It’s been a long day

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Once I witnessed a windstorm so severe two 100-year-old trees were uprooted on the spot. The next day, walking among the wreckage, I found the friable nests of birds, completely intact and unharmed on the ground. That the featherweight survive the massive, that this reversal of fortune takes place among us — that is what haunts me. I don’t know what it means.

~ Mary Ruefle, Remarks on Letters from Madness, Rack, and Honey: Collected Lectures


Notes:

My mind chattering, lay hold of me. Lay hold.

bird-simone-sbaraglia

Remember the giant whooping crane on the county highway
whose mate had been hit, stretched out dead at the center
of the road? She stood by him, wings open and flapping, shrewd
voice anxious, screaming, her dark red crown bowing in her descent
through the rim of despair. With each oncoming car she took a short
running flight to get our of the way, pacing the side of the road until
she could return to him. The next day, when still there, exhausted,
wings tattered and brown, we scraped what left of her lover
off the asphalt with a snow shovel, and laid the body on the low,
dry treadgrass by the embankment. The birds had come that July
to our swill, which had filled with monsoon rain. She stood there
close to us, in the still, yellowing grass, her interminable legs wobbling
underneath her body. The long toes of her feet twitching. That
shallow silver dish of my mind chattering, lay hold of me. Lay hold.

~ Elizabeth Jacobson,”Lay Hold of Me,” The American Poetry Review (July/August 2016)


Notes: Poem – Memory’s Landscape. Photo: Simone Sbaraglia

Miracle (Man-Made)

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DK: How much for the bird seed?
SK:  $40.
DK: $40? Per bag?
SK: Yes.
DK: How many bags a month?
SK: Two.

I do the math: (# bags) x (months in a season) x ($40) x (10 years) = blood pressure increase.  And the torment was first recorded here in this post: Squirrels. Cardinals. Bumble Bees. And Me.

Pick any spring.
Or any summer, or any fall for that matter.
Or any year, for the past 10 years that we’ve lived in this house.
The picture: Same.

I’m sitting, reading in the backyard, transported to C.S. Lewis‘ world of becoming of a thousand men and yet remaining myself…seeing with a myriad of eyes, but it is still I who see.  But, what I see, damn it, is Vermin.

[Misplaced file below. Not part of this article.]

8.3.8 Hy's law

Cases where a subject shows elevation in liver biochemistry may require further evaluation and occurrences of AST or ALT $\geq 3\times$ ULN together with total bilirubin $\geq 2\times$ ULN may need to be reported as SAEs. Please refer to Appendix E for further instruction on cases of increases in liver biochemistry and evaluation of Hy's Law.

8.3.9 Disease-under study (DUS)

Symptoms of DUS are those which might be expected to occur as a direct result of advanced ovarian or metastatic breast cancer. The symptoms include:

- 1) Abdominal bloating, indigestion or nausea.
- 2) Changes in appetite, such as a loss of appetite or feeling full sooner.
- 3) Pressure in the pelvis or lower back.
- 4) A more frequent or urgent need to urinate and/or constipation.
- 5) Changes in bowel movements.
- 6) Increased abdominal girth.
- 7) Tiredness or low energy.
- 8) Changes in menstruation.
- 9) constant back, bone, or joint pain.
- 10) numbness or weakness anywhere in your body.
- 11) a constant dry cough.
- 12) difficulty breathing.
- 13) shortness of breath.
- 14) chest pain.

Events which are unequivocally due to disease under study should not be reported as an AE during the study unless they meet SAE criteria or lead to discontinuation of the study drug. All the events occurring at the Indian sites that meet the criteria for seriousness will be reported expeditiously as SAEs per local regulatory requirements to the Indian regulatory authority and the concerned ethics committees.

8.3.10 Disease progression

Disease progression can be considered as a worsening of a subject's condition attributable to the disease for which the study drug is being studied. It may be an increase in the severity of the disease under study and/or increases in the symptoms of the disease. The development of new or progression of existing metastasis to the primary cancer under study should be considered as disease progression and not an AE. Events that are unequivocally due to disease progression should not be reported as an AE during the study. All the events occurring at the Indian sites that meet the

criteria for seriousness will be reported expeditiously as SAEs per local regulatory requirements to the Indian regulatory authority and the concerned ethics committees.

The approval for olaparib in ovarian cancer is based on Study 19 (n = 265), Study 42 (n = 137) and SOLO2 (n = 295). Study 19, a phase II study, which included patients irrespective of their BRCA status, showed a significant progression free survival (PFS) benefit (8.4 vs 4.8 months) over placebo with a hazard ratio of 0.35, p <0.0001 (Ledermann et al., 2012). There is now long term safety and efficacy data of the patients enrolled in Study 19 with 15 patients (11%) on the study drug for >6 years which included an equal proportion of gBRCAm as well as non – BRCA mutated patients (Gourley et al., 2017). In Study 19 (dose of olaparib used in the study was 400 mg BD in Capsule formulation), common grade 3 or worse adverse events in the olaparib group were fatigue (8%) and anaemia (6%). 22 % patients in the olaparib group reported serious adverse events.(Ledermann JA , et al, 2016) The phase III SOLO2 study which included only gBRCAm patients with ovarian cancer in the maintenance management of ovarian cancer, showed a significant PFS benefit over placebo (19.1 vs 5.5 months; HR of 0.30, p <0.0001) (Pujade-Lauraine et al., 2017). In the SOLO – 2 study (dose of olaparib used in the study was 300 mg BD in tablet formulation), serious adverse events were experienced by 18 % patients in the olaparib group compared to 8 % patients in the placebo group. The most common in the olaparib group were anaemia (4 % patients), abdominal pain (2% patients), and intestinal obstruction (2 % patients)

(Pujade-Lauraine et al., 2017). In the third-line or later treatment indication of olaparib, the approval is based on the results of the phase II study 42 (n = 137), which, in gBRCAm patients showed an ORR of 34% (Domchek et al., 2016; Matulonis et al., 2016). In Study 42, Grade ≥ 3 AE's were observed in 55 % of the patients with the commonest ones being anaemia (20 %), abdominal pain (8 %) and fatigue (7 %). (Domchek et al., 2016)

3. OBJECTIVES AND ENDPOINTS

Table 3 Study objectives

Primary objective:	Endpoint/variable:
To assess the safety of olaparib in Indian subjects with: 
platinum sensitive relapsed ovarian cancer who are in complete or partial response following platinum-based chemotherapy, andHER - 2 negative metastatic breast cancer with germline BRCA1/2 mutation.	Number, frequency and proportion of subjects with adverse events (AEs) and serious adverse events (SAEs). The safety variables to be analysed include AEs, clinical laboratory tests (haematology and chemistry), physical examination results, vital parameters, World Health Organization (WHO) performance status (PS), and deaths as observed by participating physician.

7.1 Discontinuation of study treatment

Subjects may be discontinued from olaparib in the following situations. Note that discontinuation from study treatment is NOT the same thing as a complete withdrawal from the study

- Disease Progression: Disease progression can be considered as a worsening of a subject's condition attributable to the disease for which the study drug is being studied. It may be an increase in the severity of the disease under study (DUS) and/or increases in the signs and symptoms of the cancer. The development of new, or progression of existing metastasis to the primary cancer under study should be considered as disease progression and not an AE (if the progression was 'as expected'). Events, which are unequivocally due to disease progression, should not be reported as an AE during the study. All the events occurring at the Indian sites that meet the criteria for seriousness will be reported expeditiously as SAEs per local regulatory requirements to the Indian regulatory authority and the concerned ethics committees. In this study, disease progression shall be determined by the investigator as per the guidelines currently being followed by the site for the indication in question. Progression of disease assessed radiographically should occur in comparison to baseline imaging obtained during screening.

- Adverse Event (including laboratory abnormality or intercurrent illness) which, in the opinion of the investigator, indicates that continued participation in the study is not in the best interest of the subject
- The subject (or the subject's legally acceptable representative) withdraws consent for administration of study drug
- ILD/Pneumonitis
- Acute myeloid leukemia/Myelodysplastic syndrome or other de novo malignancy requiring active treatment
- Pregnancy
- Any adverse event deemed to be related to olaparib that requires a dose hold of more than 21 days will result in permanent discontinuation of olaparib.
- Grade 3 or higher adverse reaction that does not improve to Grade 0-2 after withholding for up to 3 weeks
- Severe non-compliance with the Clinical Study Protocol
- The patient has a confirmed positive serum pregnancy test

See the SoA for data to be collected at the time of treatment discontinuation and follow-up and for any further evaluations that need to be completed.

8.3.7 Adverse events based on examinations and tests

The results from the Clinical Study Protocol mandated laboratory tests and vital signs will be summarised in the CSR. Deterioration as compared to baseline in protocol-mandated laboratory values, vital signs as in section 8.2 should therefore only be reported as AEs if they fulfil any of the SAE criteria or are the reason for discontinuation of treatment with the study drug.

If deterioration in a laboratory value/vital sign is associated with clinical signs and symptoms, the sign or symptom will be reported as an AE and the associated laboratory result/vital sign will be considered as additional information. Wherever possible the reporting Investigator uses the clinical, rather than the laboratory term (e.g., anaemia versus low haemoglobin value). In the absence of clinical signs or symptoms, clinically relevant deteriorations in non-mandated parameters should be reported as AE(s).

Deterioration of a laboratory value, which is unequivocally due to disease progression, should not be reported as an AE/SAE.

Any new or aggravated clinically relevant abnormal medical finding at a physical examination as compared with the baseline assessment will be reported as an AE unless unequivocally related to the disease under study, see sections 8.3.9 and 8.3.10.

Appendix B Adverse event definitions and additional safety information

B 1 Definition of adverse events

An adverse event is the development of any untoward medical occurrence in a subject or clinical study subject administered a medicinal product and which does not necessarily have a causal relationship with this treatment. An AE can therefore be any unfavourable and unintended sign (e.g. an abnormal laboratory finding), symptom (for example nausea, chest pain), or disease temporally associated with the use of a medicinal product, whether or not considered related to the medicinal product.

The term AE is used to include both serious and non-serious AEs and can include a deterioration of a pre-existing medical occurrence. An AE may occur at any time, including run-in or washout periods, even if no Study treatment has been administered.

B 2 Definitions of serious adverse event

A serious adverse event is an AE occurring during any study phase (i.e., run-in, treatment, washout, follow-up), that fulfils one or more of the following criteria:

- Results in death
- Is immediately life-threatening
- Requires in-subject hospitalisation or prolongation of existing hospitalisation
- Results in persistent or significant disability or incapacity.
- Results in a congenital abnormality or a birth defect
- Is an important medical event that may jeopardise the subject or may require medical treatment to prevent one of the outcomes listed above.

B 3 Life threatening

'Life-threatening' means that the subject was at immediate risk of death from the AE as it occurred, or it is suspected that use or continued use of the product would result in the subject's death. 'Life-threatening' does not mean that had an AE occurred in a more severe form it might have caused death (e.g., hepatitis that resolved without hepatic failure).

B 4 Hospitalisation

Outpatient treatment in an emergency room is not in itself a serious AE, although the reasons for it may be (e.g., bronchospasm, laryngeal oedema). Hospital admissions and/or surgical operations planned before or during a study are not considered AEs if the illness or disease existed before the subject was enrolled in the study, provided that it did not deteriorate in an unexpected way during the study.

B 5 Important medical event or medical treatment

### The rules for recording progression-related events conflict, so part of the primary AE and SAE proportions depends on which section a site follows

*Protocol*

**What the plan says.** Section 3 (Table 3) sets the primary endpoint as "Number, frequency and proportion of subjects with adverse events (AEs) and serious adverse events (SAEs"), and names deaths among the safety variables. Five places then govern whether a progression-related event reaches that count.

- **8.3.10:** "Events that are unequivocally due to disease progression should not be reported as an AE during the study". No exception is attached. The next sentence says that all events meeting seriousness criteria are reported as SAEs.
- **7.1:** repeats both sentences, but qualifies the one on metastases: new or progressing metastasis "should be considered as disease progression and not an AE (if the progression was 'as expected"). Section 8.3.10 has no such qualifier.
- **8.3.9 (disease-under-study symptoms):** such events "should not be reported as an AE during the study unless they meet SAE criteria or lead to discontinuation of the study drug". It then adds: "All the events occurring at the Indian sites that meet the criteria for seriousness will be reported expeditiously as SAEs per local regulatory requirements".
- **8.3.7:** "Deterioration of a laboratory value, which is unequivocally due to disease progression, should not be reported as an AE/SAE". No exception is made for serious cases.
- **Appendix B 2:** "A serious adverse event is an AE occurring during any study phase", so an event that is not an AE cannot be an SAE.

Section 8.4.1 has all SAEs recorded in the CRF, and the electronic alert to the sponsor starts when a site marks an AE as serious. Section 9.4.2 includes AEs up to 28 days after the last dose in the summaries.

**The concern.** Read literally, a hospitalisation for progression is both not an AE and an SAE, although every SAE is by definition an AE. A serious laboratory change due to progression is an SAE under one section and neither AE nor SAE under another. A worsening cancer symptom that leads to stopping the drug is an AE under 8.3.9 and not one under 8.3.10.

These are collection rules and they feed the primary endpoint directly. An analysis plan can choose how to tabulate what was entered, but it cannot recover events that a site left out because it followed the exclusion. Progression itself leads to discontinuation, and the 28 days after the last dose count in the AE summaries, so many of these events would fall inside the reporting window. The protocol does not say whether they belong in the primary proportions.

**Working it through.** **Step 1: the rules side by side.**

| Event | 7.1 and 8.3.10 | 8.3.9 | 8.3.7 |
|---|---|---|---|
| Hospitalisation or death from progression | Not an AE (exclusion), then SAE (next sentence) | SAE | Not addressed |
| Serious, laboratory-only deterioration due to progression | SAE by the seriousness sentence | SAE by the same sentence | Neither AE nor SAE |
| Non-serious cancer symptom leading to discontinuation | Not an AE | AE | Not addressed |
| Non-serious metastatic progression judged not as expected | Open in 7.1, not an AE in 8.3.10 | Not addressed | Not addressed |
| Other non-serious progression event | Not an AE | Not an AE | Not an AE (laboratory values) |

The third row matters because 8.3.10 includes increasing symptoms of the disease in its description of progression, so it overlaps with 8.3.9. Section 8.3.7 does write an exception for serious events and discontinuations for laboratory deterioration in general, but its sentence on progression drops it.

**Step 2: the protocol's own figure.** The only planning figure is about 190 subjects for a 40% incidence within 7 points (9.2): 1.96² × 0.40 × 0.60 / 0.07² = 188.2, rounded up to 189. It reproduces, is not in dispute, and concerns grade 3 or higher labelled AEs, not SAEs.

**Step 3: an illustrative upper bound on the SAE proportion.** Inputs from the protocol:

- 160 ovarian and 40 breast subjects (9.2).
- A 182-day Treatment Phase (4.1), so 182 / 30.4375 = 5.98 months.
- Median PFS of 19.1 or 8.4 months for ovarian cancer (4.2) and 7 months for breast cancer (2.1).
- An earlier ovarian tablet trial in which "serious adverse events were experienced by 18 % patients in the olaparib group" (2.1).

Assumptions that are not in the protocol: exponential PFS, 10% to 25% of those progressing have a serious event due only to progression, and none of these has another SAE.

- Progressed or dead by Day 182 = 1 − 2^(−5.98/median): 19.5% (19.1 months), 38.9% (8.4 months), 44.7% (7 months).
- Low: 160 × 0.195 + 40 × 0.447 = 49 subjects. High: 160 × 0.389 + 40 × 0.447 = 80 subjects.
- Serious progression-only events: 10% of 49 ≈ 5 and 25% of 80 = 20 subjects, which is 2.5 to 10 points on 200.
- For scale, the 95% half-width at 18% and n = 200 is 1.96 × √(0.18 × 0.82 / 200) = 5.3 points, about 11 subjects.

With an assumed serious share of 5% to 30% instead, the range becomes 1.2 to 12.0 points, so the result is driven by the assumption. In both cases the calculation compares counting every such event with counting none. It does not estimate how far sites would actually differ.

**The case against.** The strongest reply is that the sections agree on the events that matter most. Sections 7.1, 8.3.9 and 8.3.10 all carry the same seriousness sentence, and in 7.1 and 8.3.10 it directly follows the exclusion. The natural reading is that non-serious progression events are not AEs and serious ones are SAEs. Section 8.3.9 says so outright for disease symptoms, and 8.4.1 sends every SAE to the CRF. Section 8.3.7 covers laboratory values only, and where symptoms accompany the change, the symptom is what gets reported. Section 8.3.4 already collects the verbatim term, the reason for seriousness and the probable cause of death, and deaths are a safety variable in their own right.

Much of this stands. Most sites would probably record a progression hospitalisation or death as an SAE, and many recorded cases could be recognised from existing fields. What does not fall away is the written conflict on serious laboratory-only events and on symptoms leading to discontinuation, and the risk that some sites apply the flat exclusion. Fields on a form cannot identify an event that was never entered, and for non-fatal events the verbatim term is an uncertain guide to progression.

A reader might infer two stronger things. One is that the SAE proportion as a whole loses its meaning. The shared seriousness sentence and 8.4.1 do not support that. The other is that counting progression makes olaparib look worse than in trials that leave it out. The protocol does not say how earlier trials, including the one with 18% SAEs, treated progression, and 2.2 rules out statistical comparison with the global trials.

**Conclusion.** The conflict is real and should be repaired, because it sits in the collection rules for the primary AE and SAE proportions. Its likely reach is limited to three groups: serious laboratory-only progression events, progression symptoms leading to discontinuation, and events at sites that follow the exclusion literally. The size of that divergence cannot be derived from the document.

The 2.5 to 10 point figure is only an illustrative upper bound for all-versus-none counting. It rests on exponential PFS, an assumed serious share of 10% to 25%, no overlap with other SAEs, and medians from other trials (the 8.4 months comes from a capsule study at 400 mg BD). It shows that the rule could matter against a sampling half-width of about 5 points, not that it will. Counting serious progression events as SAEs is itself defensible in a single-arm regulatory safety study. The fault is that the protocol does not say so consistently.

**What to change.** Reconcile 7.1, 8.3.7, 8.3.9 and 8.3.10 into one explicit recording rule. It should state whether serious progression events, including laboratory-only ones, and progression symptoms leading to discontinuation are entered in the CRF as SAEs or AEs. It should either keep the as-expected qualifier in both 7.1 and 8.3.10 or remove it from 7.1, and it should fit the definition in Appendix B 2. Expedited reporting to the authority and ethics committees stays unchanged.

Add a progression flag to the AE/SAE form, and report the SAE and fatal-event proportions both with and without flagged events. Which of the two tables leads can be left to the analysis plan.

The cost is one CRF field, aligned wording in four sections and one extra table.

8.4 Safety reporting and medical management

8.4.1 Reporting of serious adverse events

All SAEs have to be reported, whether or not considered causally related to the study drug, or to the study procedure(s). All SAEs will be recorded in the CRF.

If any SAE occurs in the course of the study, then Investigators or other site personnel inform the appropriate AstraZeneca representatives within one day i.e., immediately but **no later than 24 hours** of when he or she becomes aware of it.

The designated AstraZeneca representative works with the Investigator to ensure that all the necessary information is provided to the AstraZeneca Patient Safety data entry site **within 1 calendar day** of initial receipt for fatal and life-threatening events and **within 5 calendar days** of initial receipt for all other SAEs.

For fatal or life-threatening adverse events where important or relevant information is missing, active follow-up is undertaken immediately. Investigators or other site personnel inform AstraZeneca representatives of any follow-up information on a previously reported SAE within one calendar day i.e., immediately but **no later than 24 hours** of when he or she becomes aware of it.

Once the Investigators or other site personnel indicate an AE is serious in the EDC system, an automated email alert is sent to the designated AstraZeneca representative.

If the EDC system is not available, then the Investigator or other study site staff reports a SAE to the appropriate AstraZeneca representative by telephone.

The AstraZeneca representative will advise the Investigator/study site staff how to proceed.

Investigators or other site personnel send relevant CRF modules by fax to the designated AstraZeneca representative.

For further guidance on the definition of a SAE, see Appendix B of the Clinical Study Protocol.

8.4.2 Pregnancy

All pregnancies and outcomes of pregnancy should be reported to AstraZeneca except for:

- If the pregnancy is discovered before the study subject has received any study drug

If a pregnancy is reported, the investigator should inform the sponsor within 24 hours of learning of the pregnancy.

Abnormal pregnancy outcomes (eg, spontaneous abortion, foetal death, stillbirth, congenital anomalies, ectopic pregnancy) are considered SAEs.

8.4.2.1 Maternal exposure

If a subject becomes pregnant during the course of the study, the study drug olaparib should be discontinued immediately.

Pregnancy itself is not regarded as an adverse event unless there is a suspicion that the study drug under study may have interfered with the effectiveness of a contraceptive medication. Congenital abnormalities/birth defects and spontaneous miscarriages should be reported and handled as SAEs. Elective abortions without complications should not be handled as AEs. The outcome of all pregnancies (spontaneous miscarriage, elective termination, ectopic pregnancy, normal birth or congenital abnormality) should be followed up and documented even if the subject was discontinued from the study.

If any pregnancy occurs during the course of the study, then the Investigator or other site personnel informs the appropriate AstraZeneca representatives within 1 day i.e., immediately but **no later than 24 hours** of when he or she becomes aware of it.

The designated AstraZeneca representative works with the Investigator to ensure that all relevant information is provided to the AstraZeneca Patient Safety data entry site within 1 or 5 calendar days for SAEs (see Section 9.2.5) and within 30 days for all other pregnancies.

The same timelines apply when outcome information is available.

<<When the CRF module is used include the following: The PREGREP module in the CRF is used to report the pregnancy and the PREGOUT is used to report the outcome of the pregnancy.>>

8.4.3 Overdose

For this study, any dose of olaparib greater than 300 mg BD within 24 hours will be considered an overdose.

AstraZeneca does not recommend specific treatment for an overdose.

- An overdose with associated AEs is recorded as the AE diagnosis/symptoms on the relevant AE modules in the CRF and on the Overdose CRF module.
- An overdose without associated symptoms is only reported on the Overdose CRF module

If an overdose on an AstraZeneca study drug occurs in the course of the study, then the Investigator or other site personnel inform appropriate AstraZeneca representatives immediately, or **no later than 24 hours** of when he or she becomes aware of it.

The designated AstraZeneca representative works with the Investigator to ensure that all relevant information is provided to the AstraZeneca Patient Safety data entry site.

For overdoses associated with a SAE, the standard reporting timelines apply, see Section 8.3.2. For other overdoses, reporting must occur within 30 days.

Interrupting my bliss is their rustling. Their relentless rattling of aluminum, scratching and clawing at seed. Hanging upside down, these ravenous beady eyed creatures work to empty the bird feeders one by one – frightening off the intended recipients, who flutter up to the leafy branches overhead until the insatiable keel over from exhaustion.

[Read more…]

35 Seconds of Silence

Last Exit to Elsewhere


Hang in there to the end of this video…

[…]
I’d gone out, come back around, only to find one thing. I was older. And, here I was trying to make sense of things. To say there is nothing out there is incorrect. To say that the desert is stingy with everything except space and light, stone and earth is closer to the truth. I still dream, but I’m not restless anymore.

Far from the metallic fever of clocks

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I hope to define my life, whatever is left,
by migrations, south and north with the birds
and far from the metallic fever of clocks,
the self staring at the clock saying, “I must do this.”
I can’t tell the time on the tongue of the river
in the cool morning air, the smell of the ferment
of greenery, the dust off the canyon’s rock walls,
the swallows swooping above the scent of raw water.

~ Jim Harrison from “The Golden Window” in In Search of Small Gods

Jim Harrison passed away on March 26, 2016


Notes: Photo – Your Eyes Blaze Out. Poem: Thank you Rob Firchau @ Hammock Papers

Fly By Night: Soundless music heard with the eyes

Friday through Sunday evenings at dusk, a massive flock of pigeons will elegantly twirl, swoop, and glide above the East River, as artist Duke Riley orchestrates a series of performances occurring regularly throughout late spring. At the call of a whistle, thousands of birds will emerge from their home in a grand, converted historic boat docked at the Brooklyn Navy Yard. The pigeons will circle above the river as the sun sets over Manhattan, and small leg bands, historically used to carry messages, will be replaced with tiny LED lights, illuminating the sky in a transcendent union of public art and nature.¹

Fly By Night pays homage to pigeon keeping, both in New York and farther afield. Pigeons have been domesticated for thousands of years and kept by people around the world for their companionship, sport, and service…Fly By Night reflects back on and makes visible this largely forgotten culture. The iconic Brooklyn Navy Yard, once home to the country’s largest naval fleet of pigeon carriers, is the ideal setting for Riley’s Fly By Night–a tribute to the beautiful, diverse and fascinating histories of pigeon flying and New York City.¹